Fortnite deals with cheat detection false positives, breaks half a million concurrent players

BANNED, you're all BANNED.

Cheating is bad in online games; we can all agree on that. Having anti-cheat software usually raises some questions back and forth, but the core idea of making sure that cheating is stopped swiftly at the root at least makes a fair amount of sense. Really, the only problem with it in the long term is if it mistakenly flags innocent accounts for immediate banning when they weren’t doing anything wrong. You know, like what seems to be happening to Fortnite players recently.

The studio quickly identified the issue and is working to both fix the problem and correct the automated cheat bans for players unfairly barred from the game; the bug appears to be caused by shooting whilst on a swingset, and players hit by this false positive should no longer be getting fully banned. Still, it takes some time to reverse bans, and it’s hard to argue that this makes the anti-cheat software look good. Unless you think swingsets are inherently evil, we suppose. So that’s a mixed result when the game cracks down hard on cheating, perhaps.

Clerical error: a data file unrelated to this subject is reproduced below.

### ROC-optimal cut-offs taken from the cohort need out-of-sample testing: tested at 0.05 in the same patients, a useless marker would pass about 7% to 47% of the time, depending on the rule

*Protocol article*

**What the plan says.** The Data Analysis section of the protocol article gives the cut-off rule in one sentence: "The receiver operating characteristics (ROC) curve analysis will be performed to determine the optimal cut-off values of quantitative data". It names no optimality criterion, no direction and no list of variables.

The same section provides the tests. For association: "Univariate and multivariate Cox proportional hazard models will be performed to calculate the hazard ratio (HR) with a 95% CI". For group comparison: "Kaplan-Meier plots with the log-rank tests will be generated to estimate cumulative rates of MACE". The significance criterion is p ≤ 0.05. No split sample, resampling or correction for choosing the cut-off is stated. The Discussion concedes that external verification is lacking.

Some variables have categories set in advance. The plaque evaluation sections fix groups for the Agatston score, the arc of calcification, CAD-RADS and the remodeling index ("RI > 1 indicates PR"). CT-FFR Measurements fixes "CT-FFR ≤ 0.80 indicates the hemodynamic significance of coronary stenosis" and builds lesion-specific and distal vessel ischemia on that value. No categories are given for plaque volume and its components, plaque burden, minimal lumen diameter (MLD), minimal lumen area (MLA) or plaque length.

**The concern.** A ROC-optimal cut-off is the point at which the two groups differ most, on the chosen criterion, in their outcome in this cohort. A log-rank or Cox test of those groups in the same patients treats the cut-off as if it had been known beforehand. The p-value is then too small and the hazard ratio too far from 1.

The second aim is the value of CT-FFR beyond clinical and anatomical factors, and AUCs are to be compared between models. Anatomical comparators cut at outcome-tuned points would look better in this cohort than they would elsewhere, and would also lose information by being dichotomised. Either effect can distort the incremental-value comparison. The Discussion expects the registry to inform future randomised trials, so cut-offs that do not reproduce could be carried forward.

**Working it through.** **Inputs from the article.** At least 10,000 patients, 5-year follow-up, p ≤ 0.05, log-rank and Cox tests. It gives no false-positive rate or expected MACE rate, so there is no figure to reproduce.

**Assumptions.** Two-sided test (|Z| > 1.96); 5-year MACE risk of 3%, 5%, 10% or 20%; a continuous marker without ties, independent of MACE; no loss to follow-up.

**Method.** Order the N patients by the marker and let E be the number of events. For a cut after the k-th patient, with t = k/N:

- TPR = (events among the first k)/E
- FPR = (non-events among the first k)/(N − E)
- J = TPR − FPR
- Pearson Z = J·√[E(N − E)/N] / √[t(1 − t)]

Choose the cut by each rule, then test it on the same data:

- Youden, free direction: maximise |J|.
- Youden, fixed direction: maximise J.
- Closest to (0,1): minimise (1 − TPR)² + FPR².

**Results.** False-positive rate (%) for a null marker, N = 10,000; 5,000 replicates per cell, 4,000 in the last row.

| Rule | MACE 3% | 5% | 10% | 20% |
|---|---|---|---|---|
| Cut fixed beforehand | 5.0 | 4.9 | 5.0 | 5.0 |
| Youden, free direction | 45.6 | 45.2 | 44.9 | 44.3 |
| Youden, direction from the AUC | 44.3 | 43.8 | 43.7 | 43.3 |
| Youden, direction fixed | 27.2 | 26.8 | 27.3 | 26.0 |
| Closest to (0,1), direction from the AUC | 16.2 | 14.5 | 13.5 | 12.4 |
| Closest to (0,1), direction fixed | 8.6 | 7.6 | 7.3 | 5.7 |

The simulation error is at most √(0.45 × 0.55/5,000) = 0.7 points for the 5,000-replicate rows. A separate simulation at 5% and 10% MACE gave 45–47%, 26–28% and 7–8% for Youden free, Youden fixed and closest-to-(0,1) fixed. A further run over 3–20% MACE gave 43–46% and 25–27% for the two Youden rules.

In other Fortnite news, GIbiz reports that the game’s newbie battle royal venture has propelled it to a new high of 525,000 concurrent players “with 3.7 million daily active users split between North America, Europe, and Oceania.” It’s no PUBG, which has four times the concurrent players, but it should probably shut down those few folks still convinced the game is already dead before it fully launches.


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Did they ever release data regarding which players are playing Fortnite: Vanilla vs Fortnite: Battle Royale?


Who cares really? Gotta go where the money is at. Can’t blame em.


It’s pretty clear that the majority are on the PUBG mode since the PvE mode costs $40 minimum price entry.